AHL , a part of Man Group plc, is a quantitative investment manager based in London and Hong Kong, with over $11.3 billion in assets under management. The company relies on technology like MongoDB to be more agile and therefore gain an edge in the systematic trading space. With MongoDB, AHL can better support its quantitative researchers – or “quants” – to research, construct and deploy new trading models in order to understand how markets behave. Importantly, AHL didn't embrace MongoDB piecemeal. Once AHL determined that MongoDB could significantly improve its operations, the financial services firm embraced MongoDB across the firm for an array of applications. AHL replaced a range of traditional technologies like relational databases with a single platform built on MongoDB for every type and frequency of financial market data, and for every level of data SLA, including: Low Frequency Data – MongoDB was 100x faster in retrieving data and also delivered consistent retrieval times. Not only is this more efficient for cluster computation, but it also leads to a more fluid experience for quants, with data ready for them to easily interact with, run analytics on and plot. MongoDB also delivered cost savings by replacing a proprietary parallel file system with commodity SSDs. Multi-user, Versioned, Interactive Graph-based Computation – This includes 1 terabyte of data representing 10,000 stocks and 20 years of time-series data, so as to help quants come up with trading signals for stock equities. While not a huge quantity of data, MongoDB reduced time to recompute trading models from hours to minutes, accelerated quants’ ability for interactive research, and enabled read/write performance of 600MB of data in less than 1 second. Tick Data – Used to capture all market activity, such as price changes for a security, up to 150,000 per second and including 30 terabytes of historic data. MongoDB quickly scaled to 250 million ticks per second, a 25X improvement in tick throughput (with just two commodity machines!) that enabled quants to fit models 25X as fast. AHL also cut disk storage down to a mere 40% of their previous solution, and realized a 40X cost savings. The result? According to Gary Collier, AHL’s Technology Manager: “Happy developers. Happy accountants.”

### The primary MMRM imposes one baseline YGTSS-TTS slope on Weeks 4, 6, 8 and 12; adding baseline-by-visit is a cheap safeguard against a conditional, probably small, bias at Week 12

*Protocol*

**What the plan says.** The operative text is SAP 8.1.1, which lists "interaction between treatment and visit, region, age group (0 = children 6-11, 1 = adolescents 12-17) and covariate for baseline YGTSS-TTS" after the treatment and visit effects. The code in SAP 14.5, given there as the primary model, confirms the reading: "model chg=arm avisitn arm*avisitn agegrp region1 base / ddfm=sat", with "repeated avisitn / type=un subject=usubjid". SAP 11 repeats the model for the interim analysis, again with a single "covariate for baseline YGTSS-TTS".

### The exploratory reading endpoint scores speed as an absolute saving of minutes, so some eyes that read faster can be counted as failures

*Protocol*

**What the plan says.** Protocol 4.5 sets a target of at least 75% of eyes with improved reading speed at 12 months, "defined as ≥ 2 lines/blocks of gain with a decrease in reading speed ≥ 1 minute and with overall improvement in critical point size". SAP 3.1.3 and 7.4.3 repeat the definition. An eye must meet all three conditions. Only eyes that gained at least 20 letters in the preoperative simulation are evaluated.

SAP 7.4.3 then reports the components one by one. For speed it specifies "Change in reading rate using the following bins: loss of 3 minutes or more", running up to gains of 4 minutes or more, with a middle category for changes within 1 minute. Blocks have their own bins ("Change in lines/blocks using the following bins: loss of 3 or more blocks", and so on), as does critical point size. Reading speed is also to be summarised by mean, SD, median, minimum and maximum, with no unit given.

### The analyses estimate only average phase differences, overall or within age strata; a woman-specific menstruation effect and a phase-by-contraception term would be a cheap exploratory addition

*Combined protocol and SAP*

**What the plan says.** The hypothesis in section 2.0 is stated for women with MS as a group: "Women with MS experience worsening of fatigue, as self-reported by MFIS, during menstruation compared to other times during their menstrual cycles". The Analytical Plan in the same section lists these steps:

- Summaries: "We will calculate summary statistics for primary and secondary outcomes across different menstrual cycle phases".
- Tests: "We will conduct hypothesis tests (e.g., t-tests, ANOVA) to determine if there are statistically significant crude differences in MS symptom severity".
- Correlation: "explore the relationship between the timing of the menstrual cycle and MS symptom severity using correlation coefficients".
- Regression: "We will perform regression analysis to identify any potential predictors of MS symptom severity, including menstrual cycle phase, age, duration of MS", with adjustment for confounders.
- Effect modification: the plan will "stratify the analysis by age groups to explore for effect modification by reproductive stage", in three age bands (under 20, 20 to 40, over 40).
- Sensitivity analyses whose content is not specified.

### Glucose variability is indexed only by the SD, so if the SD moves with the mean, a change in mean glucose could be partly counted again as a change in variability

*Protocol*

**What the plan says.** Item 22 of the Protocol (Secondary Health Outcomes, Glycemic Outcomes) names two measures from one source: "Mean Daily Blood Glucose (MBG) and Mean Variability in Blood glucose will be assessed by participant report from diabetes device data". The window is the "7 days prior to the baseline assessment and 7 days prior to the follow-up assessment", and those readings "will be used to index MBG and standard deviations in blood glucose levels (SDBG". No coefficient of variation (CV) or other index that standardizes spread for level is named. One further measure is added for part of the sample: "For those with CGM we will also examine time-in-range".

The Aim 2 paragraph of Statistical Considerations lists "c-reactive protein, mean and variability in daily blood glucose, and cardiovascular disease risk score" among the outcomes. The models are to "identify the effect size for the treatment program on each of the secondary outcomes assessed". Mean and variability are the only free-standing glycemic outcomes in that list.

US Department Of Veterans Affairs Goes From Wire Frame To Production App In Weeks, Not Months Or Years, With MongoDB